Physical security technology has changed significantly in the past 15 years. However, in most large organizations, the approach to deploying security technology has remained about the same-and that shortchanges Security's technology deployments department compared to what could be achieved.

One good way to start off the conversation with IT is to have an introductory meeting to explore the differences between physical security technology deployments and business information system deployments. This meeting could be a 1-on-1 with someone from the IT project management group or with a thought leader or business unit liaison contact in IT. Or, it could be a meeting with a small group of IT personnel representing business requirements, project management, network design, network and application security, and so on.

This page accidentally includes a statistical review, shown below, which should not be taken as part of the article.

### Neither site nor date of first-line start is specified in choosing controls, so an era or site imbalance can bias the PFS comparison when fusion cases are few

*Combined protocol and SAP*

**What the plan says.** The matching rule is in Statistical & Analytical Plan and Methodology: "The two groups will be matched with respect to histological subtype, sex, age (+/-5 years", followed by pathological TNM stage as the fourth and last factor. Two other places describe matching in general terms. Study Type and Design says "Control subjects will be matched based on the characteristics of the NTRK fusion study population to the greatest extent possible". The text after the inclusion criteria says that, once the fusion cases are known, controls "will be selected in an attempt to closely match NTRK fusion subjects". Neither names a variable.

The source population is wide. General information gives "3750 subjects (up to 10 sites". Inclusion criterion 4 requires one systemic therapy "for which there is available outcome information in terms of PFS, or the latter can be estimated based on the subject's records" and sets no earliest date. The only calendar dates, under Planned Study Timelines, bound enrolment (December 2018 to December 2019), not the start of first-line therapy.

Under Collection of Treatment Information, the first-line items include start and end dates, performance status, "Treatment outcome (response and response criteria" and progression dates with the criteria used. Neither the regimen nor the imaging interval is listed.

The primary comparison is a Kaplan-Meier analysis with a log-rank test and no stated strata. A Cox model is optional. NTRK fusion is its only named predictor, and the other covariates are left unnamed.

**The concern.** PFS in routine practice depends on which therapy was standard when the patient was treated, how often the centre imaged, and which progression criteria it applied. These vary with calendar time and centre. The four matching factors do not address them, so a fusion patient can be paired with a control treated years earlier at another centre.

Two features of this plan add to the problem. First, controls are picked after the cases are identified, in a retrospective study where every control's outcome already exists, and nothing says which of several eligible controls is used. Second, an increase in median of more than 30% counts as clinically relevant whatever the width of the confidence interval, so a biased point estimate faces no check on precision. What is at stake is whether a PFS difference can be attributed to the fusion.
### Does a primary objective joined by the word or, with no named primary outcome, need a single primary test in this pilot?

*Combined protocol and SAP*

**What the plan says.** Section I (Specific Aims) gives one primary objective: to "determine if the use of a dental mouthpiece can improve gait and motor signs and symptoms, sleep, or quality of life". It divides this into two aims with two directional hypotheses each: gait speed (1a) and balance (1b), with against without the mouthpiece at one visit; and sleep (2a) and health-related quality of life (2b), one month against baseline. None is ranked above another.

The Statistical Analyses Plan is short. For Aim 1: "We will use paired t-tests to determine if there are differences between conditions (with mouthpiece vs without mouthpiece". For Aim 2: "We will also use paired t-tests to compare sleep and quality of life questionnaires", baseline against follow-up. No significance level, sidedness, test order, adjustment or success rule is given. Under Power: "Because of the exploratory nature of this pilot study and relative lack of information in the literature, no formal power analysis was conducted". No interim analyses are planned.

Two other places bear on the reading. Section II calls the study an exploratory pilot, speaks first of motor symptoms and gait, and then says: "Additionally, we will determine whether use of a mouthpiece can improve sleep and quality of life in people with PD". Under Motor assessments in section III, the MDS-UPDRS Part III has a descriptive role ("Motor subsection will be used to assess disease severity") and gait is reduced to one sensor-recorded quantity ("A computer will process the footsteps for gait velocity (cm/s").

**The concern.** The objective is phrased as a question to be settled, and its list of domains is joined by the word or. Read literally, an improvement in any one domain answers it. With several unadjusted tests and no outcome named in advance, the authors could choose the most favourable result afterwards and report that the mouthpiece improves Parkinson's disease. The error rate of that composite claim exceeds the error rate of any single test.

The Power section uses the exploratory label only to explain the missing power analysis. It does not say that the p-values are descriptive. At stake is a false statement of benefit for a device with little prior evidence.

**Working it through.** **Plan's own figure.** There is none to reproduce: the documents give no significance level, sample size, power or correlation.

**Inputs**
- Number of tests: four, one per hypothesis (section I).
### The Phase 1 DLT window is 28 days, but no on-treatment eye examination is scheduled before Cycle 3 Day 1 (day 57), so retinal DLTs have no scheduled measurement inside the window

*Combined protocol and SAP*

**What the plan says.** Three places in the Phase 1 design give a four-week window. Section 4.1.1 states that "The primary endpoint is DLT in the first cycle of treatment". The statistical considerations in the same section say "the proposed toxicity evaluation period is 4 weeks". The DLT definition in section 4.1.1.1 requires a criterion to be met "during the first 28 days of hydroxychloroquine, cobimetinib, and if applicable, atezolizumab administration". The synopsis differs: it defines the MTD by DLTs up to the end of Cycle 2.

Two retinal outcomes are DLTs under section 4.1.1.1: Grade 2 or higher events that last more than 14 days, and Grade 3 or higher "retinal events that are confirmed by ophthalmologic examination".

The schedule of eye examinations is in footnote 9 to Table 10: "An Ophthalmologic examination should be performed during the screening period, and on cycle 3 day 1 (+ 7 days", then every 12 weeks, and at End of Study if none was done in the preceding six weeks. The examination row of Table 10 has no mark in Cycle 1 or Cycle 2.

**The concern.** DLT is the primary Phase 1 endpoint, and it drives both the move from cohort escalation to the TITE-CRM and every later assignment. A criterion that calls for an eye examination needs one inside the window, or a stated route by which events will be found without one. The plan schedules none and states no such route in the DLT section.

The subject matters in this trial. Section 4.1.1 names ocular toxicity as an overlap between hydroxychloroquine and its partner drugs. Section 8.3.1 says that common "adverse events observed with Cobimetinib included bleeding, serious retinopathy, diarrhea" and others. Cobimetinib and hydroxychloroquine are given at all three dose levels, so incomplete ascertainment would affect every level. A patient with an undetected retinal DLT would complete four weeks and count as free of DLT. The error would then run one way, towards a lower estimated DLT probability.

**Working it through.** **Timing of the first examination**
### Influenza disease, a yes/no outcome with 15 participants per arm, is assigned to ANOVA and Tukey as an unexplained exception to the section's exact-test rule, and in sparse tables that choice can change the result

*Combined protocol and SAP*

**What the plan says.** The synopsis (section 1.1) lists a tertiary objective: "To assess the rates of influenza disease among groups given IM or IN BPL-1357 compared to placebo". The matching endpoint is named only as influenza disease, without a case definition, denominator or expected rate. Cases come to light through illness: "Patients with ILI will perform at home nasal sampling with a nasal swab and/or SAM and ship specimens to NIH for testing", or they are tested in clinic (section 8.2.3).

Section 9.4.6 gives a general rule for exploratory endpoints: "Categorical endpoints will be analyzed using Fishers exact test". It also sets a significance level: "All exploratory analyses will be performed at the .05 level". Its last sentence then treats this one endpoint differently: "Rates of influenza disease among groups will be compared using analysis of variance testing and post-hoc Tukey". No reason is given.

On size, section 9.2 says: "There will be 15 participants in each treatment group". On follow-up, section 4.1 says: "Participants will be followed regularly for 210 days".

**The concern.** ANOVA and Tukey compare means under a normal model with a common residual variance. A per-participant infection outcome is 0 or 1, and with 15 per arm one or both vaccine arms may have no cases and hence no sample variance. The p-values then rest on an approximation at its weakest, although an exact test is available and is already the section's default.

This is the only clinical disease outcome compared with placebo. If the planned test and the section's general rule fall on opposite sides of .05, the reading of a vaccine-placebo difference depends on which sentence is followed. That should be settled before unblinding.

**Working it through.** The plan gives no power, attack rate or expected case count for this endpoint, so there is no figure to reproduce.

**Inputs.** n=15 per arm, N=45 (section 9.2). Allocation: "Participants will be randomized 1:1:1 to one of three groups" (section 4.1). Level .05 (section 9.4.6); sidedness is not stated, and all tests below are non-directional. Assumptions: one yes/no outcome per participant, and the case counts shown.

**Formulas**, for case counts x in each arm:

One objective for such discussions should be for Security to gain an understanding of the differences between how IT addresses technology deployment (usually with a more structured and highly documented approach) compared to how Security has addressed projects in the past. Getting an explanation of how IT approaches both large and small projects (roles, processes, working with procurement, partnering with vendors, sole source vs. competitive bidding, standards, technology lifecycle and so on) will be extremely educational for Security.

Providing IT with an explanation of security systems architecture will be very illuminating for IT, as IT personnel mostly see just the cards and readers. For example, with card access control, instead of 2,000 users needing 2,000 computers-they need 2,000 access cards for a hundred card readers. The card readers are the "end devices". The field control panels (a.k.a. system controllers) are battery-backed-up purpose-built "high availability computers" that interact with the card readers and the system server. Access control must run 24/7, and in most cases must operate in spite of power failures, so IT would say that the system has HA (high availability) requirements. Because access control is a critical system, the system server has DR (disaster recovery) requirements that would include defined backup and restore processes.